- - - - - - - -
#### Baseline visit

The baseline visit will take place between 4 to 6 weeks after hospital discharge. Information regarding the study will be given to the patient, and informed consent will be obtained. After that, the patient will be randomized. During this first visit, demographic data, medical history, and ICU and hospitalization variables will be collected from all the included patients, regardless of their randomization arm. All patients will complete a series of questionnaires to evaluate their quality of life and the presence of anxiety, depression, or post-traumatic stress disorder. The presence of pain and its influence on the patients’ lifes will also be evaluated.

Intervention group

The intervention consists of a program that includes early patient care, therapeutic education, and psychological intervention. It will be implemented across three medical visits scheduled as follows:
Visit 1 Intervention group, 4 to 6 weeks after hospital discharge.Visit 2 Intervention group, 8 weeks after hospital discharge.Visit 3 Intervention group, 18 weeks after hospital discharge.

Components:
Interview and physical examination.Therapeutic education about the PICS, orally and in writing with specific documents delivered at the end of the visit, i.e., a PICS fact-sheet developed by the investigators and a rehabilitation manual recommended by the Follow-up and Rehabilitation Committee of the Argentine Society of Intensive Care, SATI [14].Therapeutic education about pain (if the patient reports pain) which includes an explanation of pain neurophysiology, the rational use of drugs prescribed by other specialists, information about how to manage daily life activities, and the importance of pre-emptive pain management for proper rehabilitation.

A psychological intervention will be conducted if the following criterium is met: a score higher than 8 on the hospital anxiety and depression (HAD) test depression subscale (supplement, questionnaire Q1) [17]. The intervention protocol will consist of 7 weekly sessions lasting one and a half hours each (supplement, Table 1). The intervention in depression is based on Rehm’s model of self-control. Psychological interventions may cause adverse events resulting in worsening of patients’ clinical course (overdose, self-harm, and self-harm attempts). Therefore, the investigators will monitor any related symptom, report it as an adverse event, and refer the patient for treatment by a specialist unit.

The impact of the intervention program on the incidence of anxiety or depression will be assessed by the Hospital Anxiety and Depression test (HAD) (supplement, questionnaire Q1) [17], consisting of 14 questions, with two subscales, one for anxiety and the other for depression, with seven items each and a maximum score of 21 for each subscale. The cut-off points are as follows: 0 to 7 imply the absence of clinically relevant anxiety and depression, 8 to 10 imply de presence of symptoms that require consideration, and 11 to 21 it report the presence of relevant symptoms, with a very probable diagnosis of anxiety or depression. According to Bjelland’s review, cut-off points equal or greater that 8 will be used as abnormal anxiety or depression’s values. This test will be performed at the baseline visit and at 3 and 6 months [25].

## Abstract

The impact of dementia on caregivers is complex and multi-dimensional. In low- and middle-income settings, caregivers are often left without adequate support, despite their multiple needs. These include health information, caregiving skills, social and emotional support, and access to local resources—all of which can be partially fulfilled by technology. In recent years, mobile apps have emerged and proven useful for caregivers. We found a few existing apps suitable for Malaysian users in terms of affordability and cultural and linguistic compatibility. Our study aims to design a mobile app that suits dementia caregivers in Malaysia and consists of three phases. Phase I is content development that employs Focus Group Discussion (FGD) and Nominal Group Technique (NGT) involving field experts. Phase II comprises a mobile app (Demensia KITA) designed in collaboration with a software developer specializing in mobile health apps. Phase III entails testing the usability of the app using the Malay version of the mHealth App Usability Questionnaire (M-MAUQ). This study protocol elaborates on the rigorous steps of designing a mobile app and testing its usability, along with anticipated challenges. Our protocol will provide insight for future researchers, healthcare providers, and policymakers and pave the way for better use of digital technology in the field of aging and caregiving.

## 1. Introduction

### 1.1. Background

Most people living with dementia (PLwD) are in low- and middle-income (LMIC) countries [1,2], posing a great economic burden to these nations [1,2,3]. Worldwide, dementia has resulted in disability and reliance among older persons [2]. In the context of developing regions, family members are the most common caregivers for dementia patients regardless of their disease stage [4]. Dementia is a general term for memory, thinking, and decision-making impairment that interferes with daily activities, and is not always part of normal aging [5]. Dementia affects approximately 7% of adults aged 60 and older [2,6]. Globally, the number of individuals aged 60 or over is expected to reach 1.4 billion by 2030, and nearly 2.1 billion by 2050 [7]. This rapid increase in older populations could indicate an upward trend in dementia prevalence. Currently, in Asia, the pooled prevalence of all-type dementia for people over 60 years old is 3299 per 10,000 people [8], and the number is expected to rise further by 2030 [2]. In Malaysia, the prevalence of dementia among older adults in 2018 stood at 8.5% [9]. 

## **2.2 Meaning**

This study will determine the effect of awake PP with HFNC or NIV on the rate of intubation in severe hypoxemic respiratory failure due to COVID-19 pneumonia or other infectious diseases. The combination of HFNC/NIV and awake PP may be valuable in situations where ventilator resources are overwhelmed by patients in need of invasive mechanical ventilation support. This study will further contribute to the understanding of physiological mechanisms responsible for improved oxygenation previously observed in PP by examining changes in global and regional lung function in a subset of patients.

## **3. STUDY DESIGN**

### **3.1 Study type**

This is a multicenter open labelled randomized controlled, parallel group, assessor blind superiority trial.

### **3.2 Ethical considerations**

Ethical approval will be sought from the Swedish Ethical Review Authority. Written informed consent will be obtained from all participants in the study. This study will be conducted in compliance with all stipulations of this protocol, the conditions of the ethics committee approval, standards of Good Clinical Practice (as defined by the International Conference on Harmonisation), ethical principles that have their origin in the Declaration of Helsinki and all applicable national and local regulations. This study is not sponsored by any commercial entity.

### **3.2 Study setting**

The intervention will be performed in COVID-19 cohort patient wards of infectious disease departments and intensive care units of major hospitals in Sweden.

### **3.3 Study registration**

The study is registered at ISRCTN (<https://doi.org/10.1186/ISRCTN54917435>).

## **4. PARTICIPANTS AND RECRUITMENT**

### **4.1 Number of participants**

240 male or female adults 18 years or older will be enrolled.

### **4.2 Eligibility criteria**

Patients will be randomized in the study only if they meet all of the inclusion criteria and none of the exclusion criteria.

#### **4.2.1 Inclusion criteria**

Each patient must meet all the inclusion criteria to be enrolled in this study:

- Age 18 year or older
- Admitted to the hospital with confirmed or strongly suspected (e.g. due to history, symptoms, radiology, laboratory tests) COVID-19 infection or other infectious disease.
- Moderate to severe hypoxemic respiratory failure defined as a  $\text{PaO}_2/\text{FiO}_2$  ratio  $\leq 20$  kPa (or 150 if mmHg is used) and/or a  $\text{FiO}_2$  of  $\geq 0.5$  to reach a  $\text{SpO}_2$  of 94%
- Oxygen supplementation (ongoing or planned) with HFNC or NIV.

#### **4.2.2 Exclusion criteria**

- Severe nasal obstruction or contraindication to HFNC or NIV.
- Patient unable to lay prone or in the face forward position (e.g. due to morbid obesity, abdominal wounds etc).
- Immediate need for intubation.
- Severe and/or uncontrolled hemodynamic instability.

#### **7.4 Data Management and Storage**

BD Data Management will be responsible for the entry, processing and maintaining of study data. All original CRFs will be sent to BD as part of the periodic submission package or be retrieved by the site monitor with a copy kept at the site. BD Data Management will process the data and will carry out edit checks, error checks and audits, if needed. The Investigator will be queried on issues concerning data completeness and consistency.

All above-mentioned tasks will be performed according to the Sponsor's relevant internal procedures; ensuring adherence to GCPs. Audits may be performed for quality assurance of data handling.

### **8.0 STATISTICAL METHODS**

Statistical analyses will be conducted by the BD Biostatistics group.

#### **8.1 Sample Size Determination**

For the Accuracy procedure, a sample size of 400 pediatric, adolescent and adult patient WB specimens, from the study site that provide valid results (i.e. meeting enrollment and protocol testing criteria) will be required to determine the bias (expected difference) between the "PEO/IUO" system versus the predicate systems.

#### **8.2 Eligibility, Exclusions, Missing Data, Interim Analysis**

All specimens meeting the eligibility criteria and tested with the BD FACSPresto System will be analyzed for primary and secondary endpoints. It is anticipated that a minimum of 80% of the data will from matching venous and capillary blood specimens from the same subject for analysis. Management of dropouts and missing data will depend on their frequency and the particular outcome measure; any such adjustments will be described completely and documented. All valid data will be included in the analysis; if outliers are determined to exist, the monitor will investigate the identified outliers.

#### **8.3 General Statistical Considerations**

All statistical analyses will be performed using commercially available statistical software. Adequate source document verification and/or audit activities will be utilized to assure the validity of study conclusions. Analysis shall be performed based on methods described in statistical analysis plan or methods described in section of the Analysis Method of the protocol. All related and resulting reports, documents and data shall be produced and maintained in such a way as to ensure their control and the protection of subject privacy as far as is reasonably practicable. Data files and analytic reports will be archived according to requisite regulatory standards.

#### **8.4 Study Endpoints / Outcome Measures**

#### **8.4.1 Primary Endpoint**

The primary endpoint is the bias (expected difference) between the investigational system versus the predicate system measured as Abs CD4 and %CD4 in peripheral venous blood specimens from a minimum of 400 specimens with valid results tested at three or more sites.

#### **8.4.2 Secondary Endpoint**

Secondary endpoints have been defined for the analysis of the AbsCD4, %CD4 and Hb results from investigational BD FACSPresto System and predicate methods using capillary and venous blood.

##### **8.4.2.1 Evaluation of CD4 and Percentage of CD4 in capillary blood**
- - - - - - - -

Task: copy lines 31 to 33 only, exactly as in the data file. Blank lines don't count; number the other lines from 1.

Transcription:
#### **4.2.1 Inclusion criteria**

Each patient must meet all the inclusion criteria to be enrolled in this study:

- Age 18 year or older